Needs in today’s world
A few years ago I lost my parents. During the mourning period, I suffered from the loss because I had a very close and good relationship with them. They were very socially minded and always convinced me how important social commitment is. To follow their path I thought a lot about it and came up with the idea to found the Lila-Radhika Humanitarian Senior Citizen Center.
This organization was founded in 2013 with the help of my friends. The main office is located in Radhika Niwas (Kathmandu Metropole Ward No. 10, New Baneshwor Thapa Gaun Saraswati Marg 290)
One of the social projects of Lira-Haus called “Door to the Future for Nepalese Children” was carried out from December 2015 to January 2016 at Mithila Art Gallery in Thamel, Kathmandu, in collaboration with German artist Karl Küffel and Nepalese artists, Mahesh Acharya and Sundar Yadav. In this art project, children painted their thoughts and ideas on the theme “Future for Children in Nepal” on empty door panels. In order to help these children, we decided to support them in their further development up to high school graduation. This project has also helped me to ease the pain of losing my parents and to continue the social community spirit in their memory.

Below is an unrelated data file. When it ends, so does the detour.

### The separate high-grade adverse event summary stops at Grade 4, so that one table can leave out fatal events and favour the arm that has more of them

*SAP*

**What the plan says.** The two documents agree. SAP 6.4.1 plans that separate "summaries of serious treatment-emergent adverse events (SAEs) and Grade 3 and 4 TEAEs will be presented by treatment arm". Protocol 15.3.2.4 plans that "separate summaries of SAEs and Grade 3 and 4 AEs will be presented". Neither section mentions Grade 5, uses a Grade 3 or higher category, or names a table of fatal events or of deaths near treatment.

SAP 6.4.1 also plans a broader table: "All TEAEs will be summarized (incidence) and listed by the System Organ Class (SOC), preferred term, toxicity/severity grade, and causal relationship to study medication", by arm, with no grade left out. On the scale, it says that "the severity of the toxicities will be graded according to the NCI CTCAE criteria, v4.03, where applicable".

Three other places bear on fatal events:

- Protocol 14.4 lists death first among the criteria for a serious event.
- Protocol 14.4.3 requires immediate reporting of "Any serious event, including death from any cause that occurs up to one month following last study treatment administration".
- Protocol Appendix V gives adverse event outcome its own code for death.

The Lila Radhika organization depends on financial donations for its work.
Some friends are actively involved in the realization of the center in Nepal. In this way we maintain a good connection with related bodies and meet different organizations working in the same or similar field.
In 2010, with the help of some friends, I founded the association “Deutsche humanitäre Initiative für Südasien e. V.” (Sathi e. V.) in Berlin. This association helps migrants. I work there as a voluntary social advisor. We advise and accompany migrants from South Asia who live in Berlin. Mainly we support seriously ill and elderly people in cooperation with Dong Ban Ja the intercultural outpatient hospice, a project of the Humanist Association Berlin-Brandenburg KdöR (HVD).